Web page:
Great data products employ Data and Machine Learning as fundamental tools to serve the user’s needs. They can also provide a ‘data moat’ to organizations giving them a significant competitive advantage.
To build a great data product, however, requires a marriage of the product-and-business perspective to a tech-and-data perspective. This means that data science is not an exercise in isolation but moves in lockstep with engineering and product design as a cross-functional collaboration.
No longer can we expect teams to invest a lot of time in validating a technical solution before validating a product-market fit. This requires an iterative approach with a series of MVPs being released and evaluated on both the algorithmic performance and accuracy as well as solving the problems that matter the most to the users.
In that regard, the lifecycle of a developing a data product is not wildly different from a regular software product, given that most software products do employ data in one way or other to deliver solutions anyways.
Failing to deliver
The CHAOS report from the Standish group released in 2015 reported that about 2/3rd of all software projects fail to deliver on their intended outcomes.
There are several reasons why projects can fail. Some common ones are:
- Project requirements are not clear, we do not know what ‘Done’ looks like.
- Deadlines are estimated and set to unrealistic values.
- Project priorities change during development.
- There is a lack of communication among the different project stakeholders.
- The project does not have a robust quality control process.
- Project managers are expected to deliver on multiple outcomes simultaneously.
Agile to the rescue
Agile project management gives many compelling reasons for its adoption, such as:
- Predictable delivery with short, focused sprints with higher value features being delivered earlier by focusing on items with higher customer priority
- Clarity on deliverables with clear objectives for success
- Faster delivery by regulating the amount of work in progress
- High-quality output by breaking down the project into bite-sized chunks making it easier to test and collaborate
- Allowing changes and delivering on changing priorities as per business requirements; thus, maximizing business value
- Transparency with the flow of deliverables for the customer, product managers, and development teams
- Continuous learning for the team as the team learns from experience and quickly improves based on past iterations
The Agile mindset
Agile is not a step-by-step program that one can follow to its end and be able to say that we have ‘done’ Agile nor is it a set of tools that one can use and ‘be Agile’. There is no Agile checkbox that one can tick on a goal sheet.
Agile is a mindset, a different way of thinking about work. It is the pursuit of never-ending improvement in getting work done. Agile gives us methods to deliver increments of completed work in a timely, predictable fashion, iteratively improving the product over the course of its lifetime.
Agile Data Science
Agile data science follows a similar iterative process to deliver on the data science outcomes. Instead of starting with user requirements, we start with a hypothesis, based on which we process the data to arrive at an analysis outcome and generate insights which results in a new hypothesis.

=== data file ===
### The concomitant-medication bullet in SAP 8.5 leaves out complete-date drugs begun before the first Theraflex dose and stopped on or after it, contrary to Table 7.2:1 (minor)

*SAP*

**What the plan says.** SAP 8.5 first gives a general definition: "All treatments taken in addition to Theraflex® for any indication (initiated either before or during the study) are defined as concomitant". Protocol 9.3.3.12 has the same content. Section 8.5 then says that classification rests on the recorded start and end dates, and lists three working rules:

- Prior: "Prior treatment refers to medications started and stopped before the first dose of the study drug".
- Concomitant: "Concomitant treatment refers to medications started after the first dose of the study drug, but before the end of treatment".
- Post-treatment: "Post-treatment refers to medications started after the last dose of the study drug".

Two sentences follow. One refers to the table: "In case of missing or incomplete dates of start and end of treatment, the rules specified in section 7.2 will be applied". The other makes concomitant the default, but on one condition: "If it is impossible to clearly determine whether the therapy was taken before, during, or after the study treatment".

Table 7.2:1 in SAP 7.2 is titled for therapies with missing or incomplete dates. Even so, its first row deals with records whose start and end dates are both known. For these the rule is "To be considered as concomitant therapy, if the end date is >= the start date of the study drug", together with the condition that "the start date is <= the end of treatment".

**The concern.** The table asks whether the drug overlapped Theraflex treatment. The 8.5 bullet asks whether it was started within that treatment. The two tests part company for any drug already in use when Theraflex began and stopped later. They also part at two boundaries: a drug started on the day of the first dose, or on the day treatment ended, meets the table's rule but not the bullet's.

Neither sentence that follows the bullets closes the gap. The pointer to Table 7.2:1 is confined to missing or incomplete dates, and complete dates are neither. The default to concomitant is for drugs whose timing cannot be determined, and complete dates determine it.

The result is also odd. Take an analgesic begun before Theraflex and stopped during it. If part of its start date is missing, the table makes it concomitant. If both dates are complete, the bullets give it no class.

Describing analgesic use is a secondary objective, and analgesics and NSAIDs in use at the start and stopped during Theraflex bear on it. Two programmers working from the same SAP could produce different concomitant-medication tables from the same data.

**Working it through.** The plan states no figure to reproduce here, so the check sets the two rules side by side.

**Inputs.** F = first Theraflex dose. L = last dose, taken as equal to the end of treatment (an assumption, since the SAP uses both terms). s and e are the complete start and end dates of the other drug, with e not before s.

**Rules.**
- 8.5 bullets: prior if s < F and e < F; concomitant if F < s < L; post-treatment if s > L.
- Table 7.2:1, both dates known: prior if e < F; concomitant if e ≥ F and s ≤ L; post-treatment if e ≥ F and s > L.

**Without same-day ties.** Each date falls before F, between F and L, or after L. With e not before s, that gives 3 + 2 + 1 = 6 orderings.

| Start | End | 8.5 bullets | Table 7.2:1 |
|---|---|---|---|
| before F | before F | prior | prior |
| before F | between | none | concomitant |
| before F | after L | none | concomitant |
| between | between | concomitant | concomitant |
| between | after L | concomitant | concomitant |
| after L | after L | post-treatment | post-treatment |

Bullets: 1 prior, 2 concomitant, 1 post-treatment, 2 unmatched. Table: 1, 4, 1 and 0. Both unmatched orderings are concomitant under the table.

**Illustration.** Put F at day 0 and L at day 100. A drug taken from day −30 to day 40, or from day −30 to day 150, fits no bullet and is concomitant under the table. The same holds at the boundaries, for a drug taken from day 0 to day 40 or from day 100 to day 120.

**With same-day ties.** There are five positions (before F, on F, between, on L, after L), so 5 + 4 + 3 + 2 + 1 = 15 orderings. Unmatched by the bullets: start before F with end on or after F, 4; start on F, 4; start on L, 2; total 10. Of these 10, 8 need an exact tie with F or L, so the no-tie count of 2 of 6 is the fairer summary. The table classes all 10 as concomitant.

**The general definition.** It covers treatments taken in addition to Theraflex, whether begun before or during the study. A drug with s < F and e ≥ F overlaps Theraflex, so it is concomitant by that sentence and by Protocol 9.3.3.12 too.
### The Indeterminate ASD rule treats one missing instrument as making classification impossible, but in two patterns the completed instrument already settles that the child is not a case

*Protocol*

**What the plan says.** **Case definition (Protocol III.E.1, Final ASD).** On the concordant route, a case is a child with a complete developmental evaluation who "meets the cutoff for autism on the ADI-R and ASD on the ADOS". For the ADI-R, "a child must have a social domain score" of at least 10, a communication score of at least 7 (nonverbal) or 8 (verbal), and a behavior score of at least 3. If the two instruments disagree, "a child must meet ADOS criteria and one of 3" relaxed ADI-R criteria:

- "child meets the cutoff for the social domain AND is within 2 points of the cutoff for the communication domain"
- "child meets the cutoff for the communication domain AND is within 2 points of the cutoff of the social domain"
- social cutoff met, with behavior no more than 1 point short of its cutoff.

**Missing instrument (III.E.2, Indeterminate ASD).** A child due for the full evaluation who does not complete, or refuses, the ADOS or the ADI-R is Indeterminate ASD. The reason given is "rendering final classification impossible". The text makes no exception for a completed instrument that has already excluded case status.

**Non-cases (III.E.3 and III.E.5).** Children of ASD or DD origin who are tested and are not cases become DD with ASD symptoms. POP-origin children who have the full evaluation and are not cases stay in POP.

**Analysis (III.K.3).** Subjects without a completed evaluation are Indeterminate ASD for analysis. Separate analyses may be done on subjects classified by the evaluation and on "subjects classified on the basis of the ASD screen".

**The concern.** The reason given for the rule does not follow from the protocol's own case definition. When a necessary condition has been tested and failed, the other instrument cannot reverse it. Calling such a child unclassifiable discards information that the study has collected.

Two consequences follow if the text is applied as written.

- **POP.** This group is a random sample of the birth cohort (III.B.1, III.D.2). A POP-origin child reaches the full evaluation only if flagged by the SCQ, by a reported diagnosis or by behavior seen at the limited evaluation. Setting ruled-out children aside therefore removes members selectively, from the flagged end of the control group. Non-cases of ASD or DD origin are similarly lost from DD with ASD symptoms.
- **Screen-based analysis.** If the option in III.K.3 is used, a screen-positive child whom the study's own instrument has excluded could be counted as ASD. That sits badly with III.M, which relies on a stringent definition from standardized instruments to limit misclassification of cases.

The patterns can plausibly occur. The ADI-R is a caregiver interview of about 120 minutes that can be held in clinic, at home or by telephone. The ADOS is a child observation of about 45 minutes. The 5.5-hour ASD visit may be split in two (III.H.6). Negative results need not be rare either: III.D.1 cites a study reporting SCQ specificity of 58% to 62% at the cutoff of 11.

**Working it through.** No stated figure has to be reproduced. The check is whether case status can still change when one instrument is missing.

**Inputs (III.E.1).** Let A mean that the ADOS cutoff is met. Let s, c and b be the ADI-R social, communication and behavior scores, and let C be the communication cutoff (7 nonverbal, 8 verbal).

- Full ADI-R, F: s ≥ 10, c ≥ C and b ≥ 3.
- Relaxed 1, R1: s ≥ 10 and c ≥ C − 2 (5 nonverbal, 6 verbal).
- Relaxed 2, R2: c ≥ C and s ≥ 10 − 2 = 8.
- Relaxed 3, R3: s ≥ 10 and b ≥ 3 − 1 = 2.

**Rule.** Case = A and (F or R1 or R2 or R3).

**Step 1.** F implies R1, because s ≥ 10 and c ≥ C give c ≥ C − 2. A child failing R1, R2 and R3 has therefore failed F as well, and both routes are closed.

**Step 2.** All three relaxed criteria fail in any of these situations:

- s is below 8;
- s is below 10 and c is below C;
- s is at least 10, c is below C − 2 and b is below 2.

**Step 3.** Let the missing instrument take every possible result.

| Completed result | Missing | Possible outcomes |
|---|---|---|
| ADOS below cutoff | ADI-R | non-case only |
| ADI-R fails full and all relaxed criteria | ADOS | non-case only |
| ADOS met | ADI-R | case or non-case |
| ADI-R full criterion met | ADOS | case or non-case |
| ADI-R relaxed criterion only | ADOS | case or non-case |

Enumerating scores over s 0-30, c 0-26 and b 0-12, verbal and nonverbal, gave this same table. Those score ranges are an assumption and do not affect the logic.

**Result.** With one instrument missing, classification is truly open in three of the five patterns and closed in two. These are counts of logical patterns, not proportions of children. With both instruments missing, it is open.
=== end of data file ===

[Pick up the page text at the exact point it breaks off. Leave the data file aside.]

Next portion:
This iterative approach with data science helps us build great data products as everything in the process can proceed simultaneously. The data engineering, data science, DevOps and product engineering teams – all move together as a cohesive unit.
This means that data science teams must iterate over the methods and models to build one that is ready to be productized. We become comfortable in shipping intermediate output, even if the iteration resulted in a failed experiment. We acknowledge that there are a multitude of paths to be taken to build a great data product.
These can be the various stages that the data goes through, like, ETL (extract-transform-load) processes, data munging, statistical techniques, security audits, explorations, modelling, machine learning and integration and deployment as a product. Agile provides a way to find the optimal, critical path to success from the bottom up.
The agility in Agile refers to the lightweight methods used to deliver project outcomes. Agile frameworks offer the scaffolding to run an Agile workflow. These frameworks provide a combination of Agile methods and team structures to start working with an Agile mindset. Two of the most common Agile frameworks are Scrum and Kanban.
Scrum incorporates small, self-directed teams working in sprints at the end of which a working product is delivered. Roles include a product owner, who sets priorities and is accountable for results, and a scrum master, who manages the work.
Kanban was developed in lean manufacturing to manage and improve work by balancing demands with available capacity and improving the handling of bottlenecks. The Kanban board is a tool to visualize the work so it can be managed more effectively.
To sum it all up, using Agile frameworks is not the goal of Agile. Outcomes are. There are significant challenges in changing the way we think about work. Anyone thinking about Agile should be aware of that. Agile is a team effort, no one team member in a team can be Agile on their own.
It must be done as a team. Agile requires a commitment to change the work mindset and the way we manage teams and their outcomes but promises great rewards in terms of delivery, clarity, transparency and learning for its practitioners.